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Have you ever noticed how many of the kids in classic books were "homeschooled"?


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Maybe not exactly the way we think of it, but I'm reading "Ballet Shoes" right now - a favorite from when I was a kid, and the three girls in it are being homeschooled. Two "lady doctors" - the doctorate kind, not MDs - who board at their house have taken over their education.

 

So many other books I've read to the kids are like this, too. There's either an eccentric parent, or uncle or guardian who feels they can do better than the regular school.

 

I'm beginning to wonder if I was unwittingly "programmed" to homeschool.

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Yes,

 

like "Understood Betsy", and "Eight cousins" - I think that is the title, by Alcott? and then a sequel about the cousin Rose...can't remember the title.

 

my earliest notice of a sort of "homeschooling" was Jane Eyre, I noticed when she was living with her cousins that they established a sort of schedule and were very busy educating themselves, I really admired that.

 

Grace Livingston Hill's "The Prodigal girl" also has a homeschooling situation- that one is fun, set in the flapper days with badly behaving girls.

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Yes,

 

like "Understood Betsy", and "Eight cousins" - I think that is the title, by Alcott? and then a sequel about the cousin Rose...can't remember the title.

 

my earliest notice of a sort of "homeschooling" was Jane Eyre, I noticed when she was living with her cousins that they established a sort of schedule and were very busy educating themselves, I really admired that.

 

Grace Livingston Hill's "The Prodigal girl" also has a homeschooling situation- that one is fun, set in the flapper days with badly behaving girls.

 

In Understood Betsy, Betsy went to school. Before she went to live with the Putney cousins, she was in a 3A class, which you understand is better than 3B :-) Once she was at the Putneys, it was a one-room school, where she was different grade levels in everything and was so confused.

 

The others were all tutored at home, or self-educated. (I don't think there's any mention of the 3 older March girls attending school, and Amy was brought home to be tutored by Jo and the others when she was 8ish.) I think this points out the fact that people are perfectly capable of becoming quite well educated at home without "grade levels" or standardized testing or even--dare I say it--*compulsory* school laws and government intervention.

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But, what I remember about a lot of books from when I was a kid was a recurring theme of kids being deprived of going to school when they desperately wanted to go; either because they were girls and only the boys would be educated, or because they were needed on the farm or to take care of grandparents or younger siblings, or because their parents thought that a few years of school was more than enough.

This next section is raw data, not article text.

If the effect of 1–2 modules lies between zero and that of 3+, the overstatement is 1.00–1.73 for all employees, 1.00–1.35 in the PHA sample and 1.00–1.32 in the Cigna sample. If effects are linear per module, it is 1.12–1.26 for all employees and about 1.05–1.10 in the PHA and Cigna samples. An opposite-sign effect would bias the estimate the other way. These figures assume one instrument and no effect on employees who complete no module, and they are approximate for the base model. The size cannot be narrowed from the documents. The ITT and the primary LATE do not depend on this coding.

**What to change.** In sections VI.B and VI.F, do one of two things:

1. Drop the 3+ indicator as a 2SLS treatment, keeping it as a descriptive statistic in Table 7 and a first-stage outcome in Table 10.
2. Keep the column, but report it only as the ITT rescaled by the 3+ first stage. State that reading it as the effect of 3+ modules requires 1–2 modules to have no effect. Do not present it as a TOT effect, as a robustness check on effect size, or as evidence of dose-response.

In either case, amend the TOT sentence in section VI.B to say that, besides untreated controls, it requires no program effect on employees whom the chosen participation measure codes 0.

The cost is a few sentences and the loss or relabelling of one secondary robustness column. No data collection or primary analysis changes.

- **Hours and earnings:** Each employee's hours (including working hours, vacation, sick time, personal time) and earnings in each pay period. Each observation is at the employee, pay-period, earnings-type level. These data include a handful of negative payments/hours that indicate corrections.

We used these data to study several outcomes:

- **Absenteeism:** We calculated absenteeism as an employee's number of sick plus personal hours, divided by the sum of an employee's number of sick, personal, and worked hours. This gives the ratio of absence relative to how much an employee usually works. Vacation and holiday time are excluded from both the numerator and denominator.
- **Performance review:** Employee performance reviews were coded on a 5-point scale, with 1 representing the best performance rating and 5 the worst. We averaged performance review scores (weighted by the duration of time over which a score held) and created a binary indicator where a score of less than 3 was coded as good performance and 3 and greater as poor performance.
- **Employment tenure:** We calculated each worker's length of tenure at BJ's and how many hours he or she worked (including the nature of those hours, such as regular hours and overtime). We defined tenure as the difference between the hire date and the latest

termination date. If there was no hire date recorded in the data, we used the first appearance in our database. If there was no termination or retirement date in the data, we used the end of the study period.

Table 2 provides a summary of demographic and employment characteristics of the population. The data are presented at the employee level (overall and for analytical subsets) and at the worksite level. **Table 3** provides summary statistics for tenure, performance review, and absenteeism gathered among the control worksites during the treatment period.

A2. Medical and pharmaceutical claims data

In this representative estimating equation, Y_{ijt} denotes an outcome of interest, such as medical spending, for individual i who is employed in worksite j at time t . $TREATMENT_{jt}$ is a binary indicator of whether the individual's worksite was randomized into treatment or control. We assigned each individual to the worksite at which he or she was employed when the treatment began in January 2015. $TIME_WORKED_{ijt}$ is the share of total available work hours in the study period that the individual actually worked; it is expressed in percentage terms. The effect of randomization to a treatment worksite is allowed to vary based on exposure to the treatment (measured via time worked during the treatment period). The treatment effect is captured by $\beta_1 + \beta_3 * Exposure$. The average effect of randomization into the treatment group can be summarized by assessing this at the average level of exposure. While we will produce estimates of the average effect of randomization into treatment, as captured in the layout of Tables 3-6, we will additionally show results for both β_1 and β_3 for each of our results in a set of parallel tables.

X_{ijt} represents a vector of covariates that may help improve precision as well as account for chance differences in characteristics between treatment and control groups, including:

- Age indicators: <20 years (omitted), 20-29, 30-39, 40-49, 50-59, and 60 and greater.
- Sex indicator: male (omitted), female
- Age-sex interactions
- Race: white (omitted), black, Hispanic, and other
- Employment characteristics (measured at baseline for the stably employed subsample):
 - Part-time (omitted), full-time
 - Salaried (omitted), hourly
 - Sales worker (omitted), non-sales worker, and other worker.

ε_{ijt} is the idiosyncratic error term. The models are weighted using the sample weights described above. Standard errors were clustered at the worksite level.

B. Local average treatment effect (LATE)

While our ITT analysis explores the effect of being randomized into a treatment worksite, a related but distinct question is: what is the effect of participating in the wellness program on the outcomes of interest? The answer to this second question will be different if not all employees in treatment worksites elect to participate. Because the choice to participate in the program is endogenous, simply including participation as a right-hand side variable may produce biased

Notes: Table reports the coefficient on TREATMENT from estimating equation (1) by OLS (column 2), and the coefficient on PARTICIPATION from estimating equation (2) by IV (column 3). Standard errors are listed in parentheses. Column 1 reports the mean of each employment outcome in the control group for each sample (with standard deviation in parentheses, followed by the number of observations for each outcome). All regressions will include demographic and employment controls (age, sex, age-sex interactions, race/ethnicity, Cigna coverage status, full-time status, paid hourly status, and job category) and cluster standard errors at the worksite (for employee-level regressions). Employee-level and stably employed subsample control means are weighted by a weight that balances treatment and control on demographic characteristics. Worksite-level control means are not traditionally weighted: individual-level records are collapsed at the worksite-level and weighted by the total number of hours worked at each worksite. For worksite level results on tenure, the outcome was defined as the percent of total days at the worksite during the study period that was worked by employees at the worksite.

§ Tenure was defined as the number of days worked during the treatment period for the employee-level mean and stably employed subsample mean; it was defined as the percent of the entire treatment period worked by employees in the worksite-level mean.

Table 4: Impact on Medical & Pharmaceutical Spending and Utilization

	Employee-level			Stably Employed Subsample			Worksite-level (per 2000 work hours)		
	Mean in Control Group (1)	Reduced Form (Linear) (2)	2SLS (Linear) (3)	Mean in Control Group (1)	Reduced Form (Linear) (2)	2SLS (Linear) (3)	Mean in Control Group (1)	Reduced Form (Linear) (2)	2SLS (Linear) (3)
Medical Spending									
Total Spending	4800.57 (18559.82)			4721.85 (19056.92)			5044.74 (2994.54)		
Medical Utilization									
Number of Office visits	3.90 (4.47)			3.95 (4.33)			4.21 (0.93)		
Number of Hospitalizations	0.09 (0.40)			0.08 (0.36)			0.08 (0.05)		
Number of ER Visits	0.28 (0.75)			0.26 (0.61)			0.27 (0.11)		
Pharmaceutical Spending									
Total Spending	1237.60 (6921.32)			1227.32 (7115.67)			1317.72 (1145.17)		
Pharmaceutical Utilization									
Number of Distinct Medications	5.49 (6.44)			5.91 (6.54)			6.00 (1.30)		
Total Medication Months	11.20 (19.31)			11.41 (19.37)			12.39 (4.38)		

I do remember a case for what was almost an unschooling situation though--"Maida's Little School," in which a small group of unrelated children ended up being tempted to learn by the presence of teachers who lived in the mansion but were subtle about drawing them into learning. IIRC, they didn't realize that this was 'school' until the end of the book, and then they planned an elaborate thank you trick that they played on the teachers.

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Linnets and Valerians by Elizabeth Goudge has children who are learning from an eccentric uncle who teaches them history through wonderful stories. Some of her other books have homeschooled children too.

 

Of course many older books had children who were taught by governesses and tutors in their home at least until they were older and were sent to boarding school for boys or finishing school for girls.

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Wolves of Willoughby Chase, the cousin comes to live with her aunt and uncle and cousin and the aunt and uncle are called away and they hire a governess to come look after the girls. Turns out the governess is after the family fortune and is very mean. We really like this one.

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My mother (born 1924) had a French governess. Her family was middle class, but not wealthy: father was a civil engineer and grandmother ran a hotel.

 

In the 1920s/30s wages were still low, not many careers were seen as respectable for women, many women were unmarried due to the loss of men in the Great War.....

 

Laura

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Guest Virginia Dawn
Maybe not exactly the way we think of it, but I'm reading "Ballet Shoes" right now - a favorite from when I was a kid, and the three girls in it are being homeschooled. Two "lady doctors" - the doctorate kind, not MDs - who board at their house have taken over their education.

 

So many other books I've read to the kids are like this, too. There's either an eccentric parent, or uncle or guardian who feels they can do better than the regular school.

 

I'm beginning to wonder if I was unwittingly "programmed" to homeschool.

 

Ballet Shoes is an absolute favorite of mine too. I used to pretend I was one of the girls in the story.

 

I just finished reading Agnes Grey by Anne Bronte. Agnes and her siblings were taught at home by her parents, her father was a clergyman. At 16 she hired herself out as a governess. She advertised herself as offering French, German, and Latin studies.

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